The Loos Memorial

A trip to France's World War I memorials and trenches with Journey's End Director David Grindley

Posted on 24 October 2011

We visited Lille, France with David Grindley, the director of World War I drama Journey’s End, to learn about the background and inspiration for this award-winning play which tells the story of life in the trenches.

David took us to some of the sites that played a key part in his research, including the Notre Dame de Lorette, which was the site of bitter fighting and is now the site of preserved trenches and the French National Memorial and cemetery containing almost 40,000 graves – half of them of unknown soldiers. We also went to the Loos Memorial, which lists 20,610 names of British and Commonwealth soldiers with no known grave who were killed in the area during and after the Battle of Loos and Vimy Ridge, a memorial site dedicated to the memory of Canadian Expeditionary Force members killed during the First World War. At Vimy Ridge there is also a warren of preserved trenches, communication tunnels and craters.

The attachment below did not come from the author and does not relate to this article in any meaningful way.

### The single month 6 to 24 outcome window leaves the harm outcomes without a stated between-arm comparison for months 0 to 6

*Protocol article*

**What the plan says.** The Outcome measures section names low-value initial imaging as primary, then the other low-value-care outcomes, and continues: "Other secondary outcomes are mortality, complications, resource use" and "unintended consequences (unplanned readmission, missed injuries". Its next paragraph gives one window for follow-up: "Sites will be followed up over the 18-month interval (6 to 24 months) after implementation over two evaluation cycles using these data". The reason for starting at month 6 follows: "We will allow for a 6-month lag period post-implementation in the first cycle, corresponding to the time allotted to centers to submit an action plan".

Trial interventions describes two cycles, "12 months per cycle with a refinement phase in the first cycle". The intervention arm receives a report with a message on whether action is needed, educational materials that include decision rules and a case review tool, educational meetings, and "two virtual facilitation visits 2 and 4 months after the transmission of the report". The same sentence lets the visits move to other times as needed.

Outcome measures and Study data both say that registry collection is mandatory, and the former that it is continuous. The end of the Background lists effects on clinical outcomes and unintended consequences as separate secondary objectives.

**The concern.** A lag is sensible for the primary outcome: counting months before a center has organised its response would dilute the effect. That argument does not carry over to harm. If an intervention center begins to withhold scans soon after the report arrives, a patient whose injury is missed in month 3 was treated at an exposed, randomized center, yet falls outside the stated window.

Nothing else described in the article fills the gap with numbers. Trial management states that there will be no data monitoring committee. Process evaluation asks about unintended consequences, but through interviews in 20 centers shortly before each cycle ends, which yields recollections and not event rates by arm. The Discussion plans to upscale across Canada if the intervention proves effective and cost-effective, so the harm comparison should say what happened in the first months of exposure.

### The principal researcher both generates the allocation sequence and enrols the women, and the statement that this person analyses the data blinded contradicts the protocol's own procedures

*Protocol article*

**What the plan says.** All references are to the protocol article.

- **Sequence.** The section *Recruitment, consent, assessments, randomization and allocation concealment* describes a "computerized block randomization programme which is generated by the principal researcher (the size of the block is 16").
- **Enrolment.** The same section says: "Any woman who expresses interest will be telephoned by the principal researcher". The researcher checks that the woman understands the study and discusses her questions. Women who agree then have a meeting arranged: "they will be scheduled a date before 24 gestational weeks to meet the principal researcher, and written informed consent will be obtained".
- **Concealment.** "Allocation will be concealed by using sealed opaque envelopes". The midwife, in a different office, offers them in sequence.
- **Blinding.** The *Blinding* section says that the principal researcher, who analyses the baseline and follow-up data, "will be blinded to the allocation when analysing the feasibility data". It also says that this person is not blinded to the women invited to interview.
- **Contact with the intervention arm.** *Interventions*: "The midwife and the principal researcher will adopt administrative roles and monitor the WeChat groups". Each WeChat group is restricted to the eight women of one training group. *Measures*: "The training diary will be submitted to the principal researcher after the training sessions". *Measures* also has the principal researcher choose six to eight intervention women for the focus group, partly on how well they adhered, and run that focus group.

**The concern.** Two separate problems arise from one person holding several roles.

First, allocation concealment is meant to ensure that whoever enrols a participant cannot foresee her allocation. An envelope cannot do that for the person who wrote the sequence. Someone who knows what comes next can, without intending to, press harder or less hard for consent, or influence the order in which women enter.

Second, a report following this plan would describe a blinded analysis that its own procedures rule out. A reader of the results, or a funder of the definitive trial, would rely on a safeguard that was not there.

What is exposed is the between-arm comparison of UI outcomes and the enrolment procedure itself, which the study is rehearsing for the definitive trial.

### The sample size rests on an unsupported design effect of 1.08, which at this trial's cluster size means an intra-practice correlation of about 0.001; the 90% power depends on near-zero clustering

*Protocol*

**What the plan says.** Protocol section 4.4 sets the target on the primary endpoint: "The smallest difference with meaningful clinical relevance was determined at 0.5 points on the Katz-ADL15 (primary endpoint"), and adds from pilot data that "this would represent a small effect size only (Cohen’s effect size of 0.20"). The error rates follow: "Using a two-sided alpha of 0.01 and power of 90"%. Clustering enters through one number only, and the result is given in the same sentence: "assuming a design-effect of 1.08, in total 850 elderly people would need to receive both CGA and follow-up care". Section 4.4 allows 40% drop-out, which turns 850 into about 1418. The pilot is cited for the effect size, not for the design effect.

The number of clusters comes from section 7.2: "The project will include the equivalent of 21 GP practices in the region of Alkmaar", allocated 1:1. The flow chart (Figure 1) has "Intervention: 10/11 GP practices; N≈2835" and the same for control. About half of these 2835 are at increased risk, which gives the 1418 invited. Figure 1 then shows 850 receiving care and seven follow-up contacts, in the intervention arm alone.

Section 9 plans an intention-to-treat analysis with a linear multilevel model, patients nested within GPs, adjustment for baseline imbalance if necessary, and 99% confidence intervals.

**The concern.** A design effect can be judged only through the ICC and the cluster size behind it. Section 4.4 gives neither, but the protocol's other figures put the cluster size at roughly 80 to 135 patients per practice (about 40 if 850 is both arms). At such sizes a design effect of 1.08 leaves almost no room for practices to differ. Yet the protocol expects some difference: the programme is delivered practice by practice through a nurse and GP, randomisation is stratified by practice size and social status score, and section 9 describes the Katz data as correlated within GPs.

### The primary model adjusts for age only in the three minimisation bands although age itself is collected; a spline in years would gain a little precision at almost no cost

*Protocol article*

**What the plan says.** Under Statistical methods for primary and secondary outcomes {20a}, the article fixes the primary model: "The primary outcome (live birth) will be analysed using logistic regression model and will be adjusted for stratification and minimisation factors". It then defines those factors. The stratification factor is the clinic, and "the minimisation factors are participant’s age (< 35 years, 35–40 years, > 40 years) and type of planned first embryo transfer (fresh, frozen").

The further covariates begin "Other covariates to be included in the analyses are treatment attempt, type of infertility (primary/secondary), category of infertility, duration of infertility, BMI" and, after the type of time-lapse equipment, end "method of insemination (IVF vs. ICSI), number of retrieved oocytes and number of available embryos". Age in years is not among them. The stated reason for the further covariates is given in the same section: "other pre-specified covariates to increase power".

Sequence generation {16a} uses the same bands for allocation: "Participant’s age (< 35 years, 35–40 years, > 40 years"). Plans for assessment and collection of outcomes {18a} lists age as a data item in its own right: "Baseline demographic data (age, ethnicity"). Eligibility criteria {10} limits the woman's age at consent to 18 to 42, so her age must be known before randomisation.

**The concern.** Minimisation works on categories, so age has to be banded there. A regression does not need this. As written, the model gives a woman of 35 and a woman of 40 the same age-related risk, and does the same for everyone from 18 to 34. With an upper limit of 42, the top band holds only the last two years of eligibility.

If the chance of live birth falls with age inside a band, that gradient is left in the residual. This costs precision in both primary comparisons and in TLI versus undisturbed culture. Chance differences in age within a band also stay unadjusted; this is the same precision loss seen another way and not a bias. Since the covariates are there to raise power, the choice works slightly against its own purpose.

To see some of the photographs from the trip just go to the Images & Videos section at the top right hand side of this page.

Journey’s End was written by R.C. Sheriff and is based on his own experience in the trenches. The story is set in 1917, St Quentin and follows 18 year-old 2nd Lieutenant Raleigh who has just arrived in the company, commanded by his former schoolboy friend, Captain Stanhope. There’s only three years between them, but a lifetime of experience separates the pair as Raleigh discovers that the man in army greens is much changed from the boy he left behind in cricketing whites.

For more information and to book tickets click here.

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